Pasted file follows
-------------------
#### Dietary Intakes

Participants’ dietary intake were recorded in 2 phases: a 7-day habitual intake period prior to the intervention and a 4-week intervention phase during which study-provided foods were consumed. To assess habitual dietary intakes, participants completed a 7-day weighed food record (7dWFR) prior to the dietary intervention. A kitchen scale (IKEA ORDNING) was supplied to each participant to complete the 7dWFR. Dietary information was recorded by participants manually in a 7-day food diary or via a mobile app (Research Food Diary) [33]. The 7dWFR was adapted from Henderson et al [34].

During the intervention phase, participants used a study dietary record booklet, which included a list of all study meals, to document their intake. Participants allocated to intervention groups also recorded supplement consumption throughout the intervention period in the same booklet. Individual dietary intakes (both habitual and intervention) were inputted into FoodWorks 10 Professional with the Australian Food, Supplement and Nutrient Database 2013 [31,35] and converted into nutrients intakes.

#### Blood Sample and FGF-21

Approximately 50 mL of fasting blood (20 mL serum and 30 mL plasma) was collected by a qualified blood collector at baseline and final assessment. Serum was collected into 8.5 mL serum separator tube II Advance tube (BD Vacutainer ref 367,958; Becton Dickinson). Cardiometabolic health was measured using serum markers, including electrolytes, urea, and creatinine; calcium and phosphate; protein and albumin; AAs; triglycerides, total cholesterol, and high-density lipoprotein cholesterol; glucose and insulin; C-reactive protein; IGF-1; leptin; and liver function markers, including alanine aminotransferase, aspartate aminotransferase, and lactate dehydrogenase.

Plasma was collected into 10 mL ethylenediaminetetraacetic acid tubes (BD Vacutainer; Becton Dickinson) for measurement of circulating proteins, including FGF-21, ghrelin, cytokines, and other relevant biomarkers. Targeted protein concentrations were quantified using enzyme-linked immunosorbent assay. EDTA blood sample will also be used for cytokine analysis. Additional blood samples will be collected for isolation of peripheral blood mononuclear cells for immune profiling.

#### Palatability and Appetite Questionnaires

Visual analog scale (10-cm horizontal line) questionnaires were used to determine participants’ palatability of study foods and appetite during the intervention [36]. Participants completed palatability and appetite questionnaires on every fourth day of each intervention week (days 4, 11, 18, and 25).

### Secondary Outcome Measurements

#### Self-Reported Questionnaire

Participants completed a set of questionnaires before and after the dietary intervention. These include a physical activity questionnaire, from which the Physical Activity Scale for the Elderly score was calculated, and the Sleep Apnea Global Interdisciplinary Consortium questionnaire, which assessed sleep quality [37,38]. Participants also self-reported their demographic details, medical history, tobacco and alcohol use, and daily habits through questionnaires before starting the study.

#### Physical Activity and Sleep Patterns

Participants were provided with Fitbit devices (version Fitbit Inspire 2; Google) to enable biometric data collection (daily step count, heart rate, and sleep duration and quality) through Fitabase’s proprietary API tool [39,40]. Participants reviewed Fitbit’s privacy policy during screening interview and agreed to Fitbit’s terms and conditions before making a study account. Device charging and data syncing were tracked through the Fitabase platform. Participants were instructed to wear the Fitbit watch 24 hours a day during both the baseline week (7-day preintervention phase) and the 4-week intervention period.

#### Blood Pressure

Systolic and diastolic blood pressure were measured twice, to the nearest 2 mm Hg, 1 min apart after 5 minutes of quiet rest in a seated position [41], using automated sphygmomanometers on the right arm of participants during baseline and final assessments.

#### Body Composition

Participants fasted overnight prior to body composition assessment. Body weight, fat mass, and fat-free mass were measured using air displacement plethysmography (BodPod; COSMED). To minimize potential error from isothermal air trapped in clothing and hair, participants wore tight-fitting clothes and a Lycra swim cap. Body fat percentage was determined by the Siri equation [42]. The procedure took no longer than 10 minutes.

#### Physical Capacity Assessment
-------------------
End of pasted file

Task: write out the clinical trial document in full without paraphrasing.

#### Dietary Intakes

Participants’ dietary intake were recorded in 2 phases: a 7-day habitual intake period prior to the intervention and a 4-week intervention phase during which study-provided foods were consumed. To assess habitual dietary intakes, participants completed a 7-day weighed food record (7dWFR) prior to the dietary intervention. A kitchen scale (IKEA ORDNING) was supplied to each participant to complete the 7dWFR. Dietary information was recorded by participants manually in a 7-day food diary or via a mobile app (Research Food Diary) [33]. The 7dWFR was adapted from Henderson et al [34].

During the intervention phase, participants used a study dietary record booklet, which included a list of all study meals, to document their intake. Participants allocated to intervention groups also recorded supplement consumption throughout the intervention period in the same booklet. Individual dietary intakes (both habitual and intervention) were inputted into FoodWorks 10 Professional with the Australian Food, Supplement and Nutrient Database 2013 [31,35] and converted into nutrients intakes.

#### Blood Sample and FGF-21

Approximately 50 mL of fasting blood (20 mL serum and 30 mL plasma) was collected by a qualified blood collector at baseline and final assessment. Serum was collected into 8.5 mL serum separator tube II Advance tube (BD Vacutainer ref 367,958; Becton Dickinson). Cardiometabolic health was measured using serum markers, including electrolytes, urea, and creatinine; calcium and phosphate; protein and albumin; AAs; triglycerides, total cholesterol, and high-density lipoprotein cholesterol; glucose and insulin; C-reactive protein; IGF-1; leptin; and liver function markers, including alanine aminotransferase, aspartate aminotransferase, and lactate dehydrogenase.

Plasma was collected into 10 mL ethylenediaminetetraacetic acid tubes (BD Vacutainer; Becton Dickinson) for measurement of circulating proteins, including FGF-21, ghrelin, cytokines, and other relevant biomarkers. Targeted protein concentrations were quantified using enzyme-linked immunosorbent assay. EDTA blood sample will also be used for cytokine analysis. Additional blood samples will be collected for isolation of peripheral blood mononuclear cells for immune profiling.

#### Palatability and Appetite Questionnaires

Visual analog scale (10-cm horizontal line) questionnaires were used to determine participants’ palatability of study foods and appetite during the intervention [36]. Participants completed palatability and appetite questionnaires on every fourth day of each intervention week (days 4, 11, 18, and 25).

### Secondary Outcome Measurements

#### Self-Reported Questionnaire

Participants completed a set of questionnaires before and after the dietary intervention. These include a physical activity questionnaire, from which the Physical Activity Scale for the Elderly score was calculated, and the Sleep Apnea Global Interdisciplinary Consortium questionnaire, which assessed sleep quality [37,38]. Participants also self-reported their demographic details, medical history, tobacco and alcohol use, and daily habits through questionnaires before starting the study.

#### Physical Activity and Sleep Patterns

Participants were provided with Fitbit devices (version Fitbit Inspire 2; Google) to enable biometric data collection (daily step count, heart rate, and sleep duration and quality) through Fitabase’s proprietary API tool [39,40]. Participants reviewed Fitbit’s privacy policy during screening interview and agreed to Fitbit’s terms and conditions before making a study account. Device charging and data syncing were tracked through the Fitabase platform. Participants were instructed to wear the Fitbit watch 24 hours a day during both the baseline week (7-day preintervention phase) and the 4-week intervention period.

#### Blood Pressure

Systolic and diastolic blood pressure were measured twice, to the nearest 2 mm Hg, 1 min apart after 5 minutes of quiet rest in a seated position [41], using automated sphygmomanometers on the right arm of participants during baseline and final assessments.

#### Body Composition

Participants fasted overnight prior to body composition assessment. Body weight, fat mass, and fat-free mass were measured using air displacement plethysmography (BodPod; COSMED). To minimize potential error from isothermal air trapped in clothing and hair, participants wore tight-fitting clothes and a Lycra swim cap. Body fat percentage was determined by the Siri equation [42]. The procedure took no longer than 10 minutes.

#### Physical Capacity Assessment